Keywords: Sweden, residential segregation, immigrants, intergenerational persistence
    JEL: J15 J62 R23
    Date: 2016–03
    URL: http://d.repec.org/n?u=RePEc:iza:izadps:dp9837&r=ltv
  9. By: Parsons, Donald O. (George Washington University)
    Abstract: Unemployment insurance replacement rates world-wide are well below 100 percent, a fact often attributed to search moral hazard concerns. As Blanchard and Tirole (2008) have illustrated, however, neither search nor layoff moral hazard (firing cost) distortions need arise in first-best insurance plans. Their counterexample depends on the functional form of the state utility function--utility with a single argument, consumption plus monetized leisure. The monetized leisure model is unattractive if leisure is a choice variable, however, and a review of the optimal UI literature reveals a surprising variety of alternative utility function assumptions. A standard neoclassical utility function is used to characterize the utility function conditions required to generate moral-hazard-free (MHF) first-best contracts. Two conditions emerge: (i) the necessary condition that leisure and consumption be substitutes (the cross-derivative of consumption and leisure be negative) and (ii) the sufficient condition that leisure be an inferior good, Rosen (1985). Leisure appears to be a normal good, which rules out the possibility of first-best moral-hazard-free (FB MHF) utility structures, but the first-best UI replacement rate remains very much an open question. The rich empirical literature on the "retirement consumption paradox" suggests that the rate is below 100 percent, easing moral hazard concerns, if not eliminating them.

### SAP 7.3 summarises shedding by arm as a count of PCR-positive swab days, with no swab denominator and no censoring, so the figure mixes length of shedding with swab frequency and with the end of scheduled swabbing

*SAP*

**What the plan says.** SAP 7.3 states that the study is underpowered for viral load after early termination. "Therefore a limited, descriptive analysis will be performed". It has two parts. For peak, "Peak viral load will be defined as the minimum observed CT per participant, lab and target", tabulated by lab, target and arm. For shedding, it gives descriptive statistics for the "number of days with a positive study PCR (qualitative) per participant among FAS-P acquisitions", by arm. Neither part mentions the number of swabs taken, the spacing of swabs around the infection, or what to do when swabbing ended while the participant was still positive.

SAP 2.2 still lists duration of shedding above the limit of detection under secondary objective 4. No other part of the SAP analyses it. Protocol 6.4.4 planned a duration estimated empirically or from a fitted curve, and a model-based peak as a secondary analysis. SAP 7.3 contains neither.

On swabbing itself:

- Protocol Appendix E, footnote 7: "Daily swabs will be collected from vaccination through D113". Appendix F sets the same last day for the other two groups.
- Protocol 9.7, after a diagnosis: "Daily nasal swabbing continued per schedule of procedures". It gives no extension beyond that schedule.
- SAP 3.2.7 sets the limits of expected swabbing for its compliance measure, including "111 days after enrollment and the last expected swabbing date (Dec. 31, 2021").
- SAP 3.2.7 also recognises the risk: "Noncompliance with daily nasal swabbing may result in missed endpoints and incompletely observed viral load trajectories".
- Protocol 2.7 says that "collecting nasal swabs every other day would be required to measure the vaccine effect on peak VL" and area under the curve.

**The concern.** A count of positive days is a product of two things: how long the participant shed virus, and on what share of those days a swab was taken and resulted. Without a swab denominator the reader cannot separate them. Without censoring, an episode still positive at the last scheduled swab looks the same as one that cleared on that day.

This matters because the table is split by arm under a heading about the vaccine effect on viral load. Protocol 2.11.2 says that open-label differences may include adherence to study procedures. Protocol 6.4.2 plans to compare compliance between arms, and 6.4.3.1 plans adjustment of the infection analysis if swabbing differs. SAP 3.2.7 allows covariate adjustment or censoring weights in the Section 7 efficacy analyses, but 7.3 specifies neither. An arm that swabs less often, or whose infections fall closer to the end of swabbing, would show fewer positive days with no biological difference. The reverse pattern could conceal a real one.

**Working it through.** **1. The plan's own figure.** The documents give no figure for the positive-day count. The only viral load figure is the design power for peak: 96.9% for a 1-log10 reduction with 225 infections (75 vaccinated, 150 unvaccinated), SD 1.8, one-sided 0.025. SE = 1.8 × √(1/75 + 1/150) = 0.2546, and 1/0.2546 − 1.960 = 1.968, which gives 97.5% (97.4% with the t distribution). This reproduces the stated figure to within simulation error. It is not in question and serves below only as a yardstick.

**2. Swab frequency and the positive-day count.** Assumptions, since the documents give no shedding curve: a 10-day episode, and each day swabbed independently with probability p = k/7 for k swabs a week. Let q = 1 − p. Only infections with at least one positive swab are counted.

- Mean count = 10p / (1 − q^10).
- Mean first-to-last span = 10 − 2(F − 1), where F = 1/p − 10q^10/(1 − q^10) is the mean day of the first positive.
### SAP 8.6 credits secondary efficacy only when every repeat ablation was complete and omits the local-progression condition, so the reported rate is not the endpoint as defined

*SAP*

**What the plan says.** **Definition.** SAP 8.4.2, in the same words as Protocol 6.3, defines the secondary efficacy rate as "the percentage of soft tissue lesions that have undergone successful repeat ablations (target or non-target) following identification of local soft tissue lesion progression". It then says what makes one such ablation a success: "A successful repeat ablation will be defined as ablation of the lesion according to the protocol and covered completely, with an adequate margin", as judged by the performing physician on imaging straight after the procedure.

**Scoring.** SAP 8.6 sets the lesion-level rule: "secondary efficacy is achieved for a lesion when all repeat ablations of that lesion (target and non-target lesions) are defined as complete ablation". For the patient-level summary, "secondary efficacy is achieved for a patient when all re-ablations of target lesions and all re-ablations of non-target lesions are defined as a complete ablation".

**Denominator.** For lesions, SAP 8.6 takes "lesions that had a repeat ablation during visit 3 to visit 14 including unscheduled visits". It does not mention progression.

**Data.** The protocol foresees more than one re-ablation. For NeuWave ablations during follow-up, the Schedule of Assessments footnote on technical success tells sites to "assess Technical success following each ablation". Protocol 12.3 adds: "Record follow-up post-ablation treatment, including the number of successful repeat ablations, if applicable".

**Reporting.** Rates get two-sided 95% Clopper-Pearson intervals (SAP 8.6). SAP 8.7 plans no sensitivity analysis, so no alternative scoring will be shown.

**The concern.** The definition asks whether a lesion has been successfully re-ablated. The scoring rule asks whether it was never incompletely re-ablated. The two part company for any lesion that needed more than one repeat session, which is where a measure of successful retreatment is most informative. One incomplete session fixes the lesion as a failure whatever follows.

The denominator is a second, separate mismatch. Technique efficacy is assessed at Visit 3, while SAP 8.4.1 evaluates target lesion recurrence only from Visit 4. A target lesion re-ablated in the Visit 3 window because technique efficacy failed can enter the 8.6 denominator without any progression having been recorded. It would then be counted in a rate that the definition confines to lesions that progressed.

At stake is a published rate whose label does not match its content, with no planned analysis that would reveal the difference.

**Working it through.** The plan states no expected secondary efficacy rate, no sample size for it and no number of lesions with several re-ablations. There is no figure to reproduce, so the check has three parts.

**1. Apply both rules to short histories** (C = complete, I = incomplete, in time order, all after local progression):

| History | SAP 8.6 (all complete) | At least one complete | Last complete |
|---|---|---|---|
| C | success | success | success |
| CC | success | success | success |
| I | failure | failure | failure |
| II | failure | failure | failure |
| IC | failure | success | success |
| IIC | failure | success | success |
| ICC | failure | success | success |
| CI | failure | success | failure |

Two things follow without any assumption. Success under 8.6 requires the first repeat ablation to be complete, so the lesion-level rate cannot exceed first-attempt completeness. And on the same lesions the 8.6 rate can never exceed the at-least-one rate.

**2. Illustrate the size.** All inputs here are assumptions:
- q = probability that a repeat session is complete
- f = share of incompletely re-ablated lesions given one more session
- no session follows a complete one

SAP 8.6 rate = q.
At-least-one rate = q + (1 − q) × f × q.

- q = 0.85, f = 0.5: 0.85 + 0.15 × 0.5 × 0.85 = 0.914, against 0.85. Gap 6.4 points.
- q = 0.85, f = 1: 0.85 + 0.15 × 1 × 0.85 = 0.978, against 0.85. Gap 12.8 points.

Keywords: unemployment insurance, utility functions, moral hazard, firing costs, consumption, retirement
    JEL: J65 J41 J33 J08
    Date: 2016–03
    URL: http://d.repec.org/n?u=RePEc:iza:izadps:dp9824&r=ltv